Free Public Lecture on the Origins of Hellenistic Ruler Portraiture – Getty Villa

Free Public Lecture on the Origins of Hellenistic Ruler Portraiture – Getty Villa

Statuette of Alexander with a Lance (Now Missing) - Unknown Greek, 200 - 100 B.C. Marble


International Scholar Peter Schultz Explores Evidence, Appearance, and Meaning of Enigmatic Group of Portraits.

The use of heroic or divine imagery for the portraits of kings, queens, and rulers is one of the most well-known aspects of the visual culture
of the Hellenistic period (323-31 B.C.). In paintings, statues and coins, Hellenistic monarchs consistently elevated themselves above those
they ruled with a common visual language that pointed directly to their own god like power. But where does this tradition come from?

In 338 B.C., Philip II of Macedon destroyed the armies of Athens and Thebes and changed the Greek world forever. To commemorate this
spectacular triumph, the king commissioned from the renowned Athenian sculptor Leochares a set of dynastic portraits of himself, his son
Alexander (later to become “the Great”), his wife Olympia, his mother Eurydice, and his father Amyntas. In many ways, this portrait group,
erected in a circular, temple-like building in the panhellenic sanctuary at Olympia in Greece””the Philippeion“”set the stage for the use of
heroic and divine iconographies for the next three hundred years, until the end of the Hellenistic Age.

In this exciting Getty Villa lecture, Peter Schultz of Concordia College explores the evidence, appearance, and meaning of an enigmatic
of group portraits and discusses the influence the Philippeion and its statuary had on later Hellenistic culture and art.

About Peter Schultz
Peter Schultz is Olin J. Storvick Chair of Classical Studies at Concordia College. He received a bachelor’s degree in art history, philosophy, and classics from Concordia in 1994, a master’s degree in art history from Vanderbilt University in 1997, and a Ph.D. in Classical archaeology from the University of Athens in 2003. Dr. Schultz has held advanced fellowships from the Fulbright Foundation, the A.G. Leventis Foundation, the Fritz-Thyssen Stiftung für Wissenschaftsförderung and the American School of Classical Studies, Athens, among others. His research interests include Greek sculpture and architecture, archaeological theory, Macedonian history before Alexander, and modern Greek poetry and landscape. He has written extensively on Athenian art, architecture, and topography and is currently completing monographs on the sculptural program of the temple of Athena Nike in Athens and on the social history of Greek art, both for Cambridge University Press.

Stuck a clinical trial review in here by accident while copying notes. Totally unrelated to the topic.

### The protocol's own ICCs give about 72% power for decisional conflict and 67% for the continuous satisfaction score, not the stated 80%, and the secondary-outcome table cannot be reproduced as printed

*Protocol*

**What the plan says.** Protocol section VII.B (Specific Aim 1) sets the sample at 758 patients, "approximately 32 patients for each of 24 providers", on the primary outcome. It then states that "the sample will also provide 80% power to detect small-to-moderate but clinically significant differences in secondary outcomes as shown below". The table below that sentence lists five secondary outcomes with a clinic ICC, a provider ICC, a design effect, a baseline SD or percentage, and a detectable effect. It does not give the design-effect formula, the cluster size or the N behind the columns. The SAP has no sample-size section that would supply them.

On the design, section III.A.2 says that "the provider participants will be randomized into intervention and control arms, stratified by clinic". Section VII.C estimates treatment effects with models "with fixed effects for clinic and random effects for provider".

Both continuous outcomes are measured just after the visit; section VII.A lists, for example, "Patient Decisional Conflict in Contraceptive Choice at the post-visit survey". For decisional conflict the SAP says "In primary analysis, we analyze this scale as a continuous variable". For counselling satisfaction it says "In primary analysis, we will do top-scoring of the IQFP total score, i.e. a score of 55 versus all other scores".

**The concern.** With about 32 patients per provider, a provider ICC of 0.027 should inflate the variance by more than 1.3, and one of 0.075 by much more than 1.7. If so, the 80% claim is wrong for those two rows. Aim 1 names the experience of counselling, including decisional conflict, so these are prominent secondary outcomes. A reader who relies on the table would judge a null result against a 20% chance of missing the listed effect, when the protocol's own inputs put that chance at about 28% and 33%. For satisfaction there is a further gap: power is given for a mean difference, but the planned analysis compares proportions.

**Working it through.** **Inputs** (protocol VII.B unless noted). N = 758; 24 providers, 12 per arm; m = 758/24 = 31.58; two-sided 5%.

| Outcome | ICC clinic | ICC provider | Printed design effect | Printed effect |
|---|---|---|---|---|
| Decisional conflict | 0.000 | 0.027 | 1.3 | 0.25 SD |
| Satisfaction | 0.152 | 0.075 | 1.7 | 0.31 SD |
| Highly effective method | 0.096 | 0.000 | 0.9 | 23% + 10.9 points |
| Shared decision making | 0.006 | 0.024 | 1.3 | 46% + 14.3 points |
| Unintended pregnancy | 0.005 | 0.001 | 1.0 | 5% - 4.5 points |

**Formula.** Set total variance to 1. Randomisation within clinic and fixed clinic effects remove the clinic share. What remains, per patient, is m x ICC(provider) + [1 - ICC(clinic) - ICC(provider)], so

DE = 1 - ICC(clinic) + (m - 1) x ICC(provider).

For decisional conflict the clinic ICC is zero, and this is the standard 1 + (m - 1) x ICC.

What: Lecture on the Origins of Hellenistic Ruler Portraiture (Free, public lecture)

When: Thursday, December 2, 2010 at 7:30 p.m.

Where: Getty Villa, Auditorium
J. Paul Getty Museum
Getty Villa
17985 Pacific Coast Highway

Free; Tickets required
Tickets can be obtained online or phone at (310) 440-7300.

The J. Paul Getty Trust is an international cultural and philanthropic institution devoted to the visual arts that features the J. Paul Getty
Museum, the Getty Research Institute, the Getty Conservation Institute, and the Getty Foundation. The J. Paul Getty Trust and Getty programs
serve a varied audience from two locations:  the Getty Center in Los Angeles and the Getty Villa in Malibu.

Visiting the Getty Villa
The Getty Villa is open Wednesday through Monday, 10 a.m. to 5 p.m. It is closed on Tuesday, and major holidays. Admission to the
Getty Villa is always free.  A ticket is required for admission. Tickets can be ordered in advance, or on the day of your visit, at or at (310) 440-7300.   Parking is $15 per car, but free after 5pm for evening events. Groups of 15 or more must make reservations by phone.  For more information, call 310-440-7300 (English
or Spanish); 310-440-7305 (TTY line for the deaf or hearing impaired).

The Getty Villa is at 17985 Pacific Coast Highway, Pacific Palisades, California.

Additional information is available at

Sign up for e-Getty at to receive free monthly highlights of events at the Getty Center and the Getty Villa via e-mail,
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Report by Pauline Adamek

Pauline Adamek

Pauline Adamek is a Los Angeles-based arts enthusiast with twenty-five years' experience covering International Film Festivals and reviewing new Theatre, Film and Restaurants.


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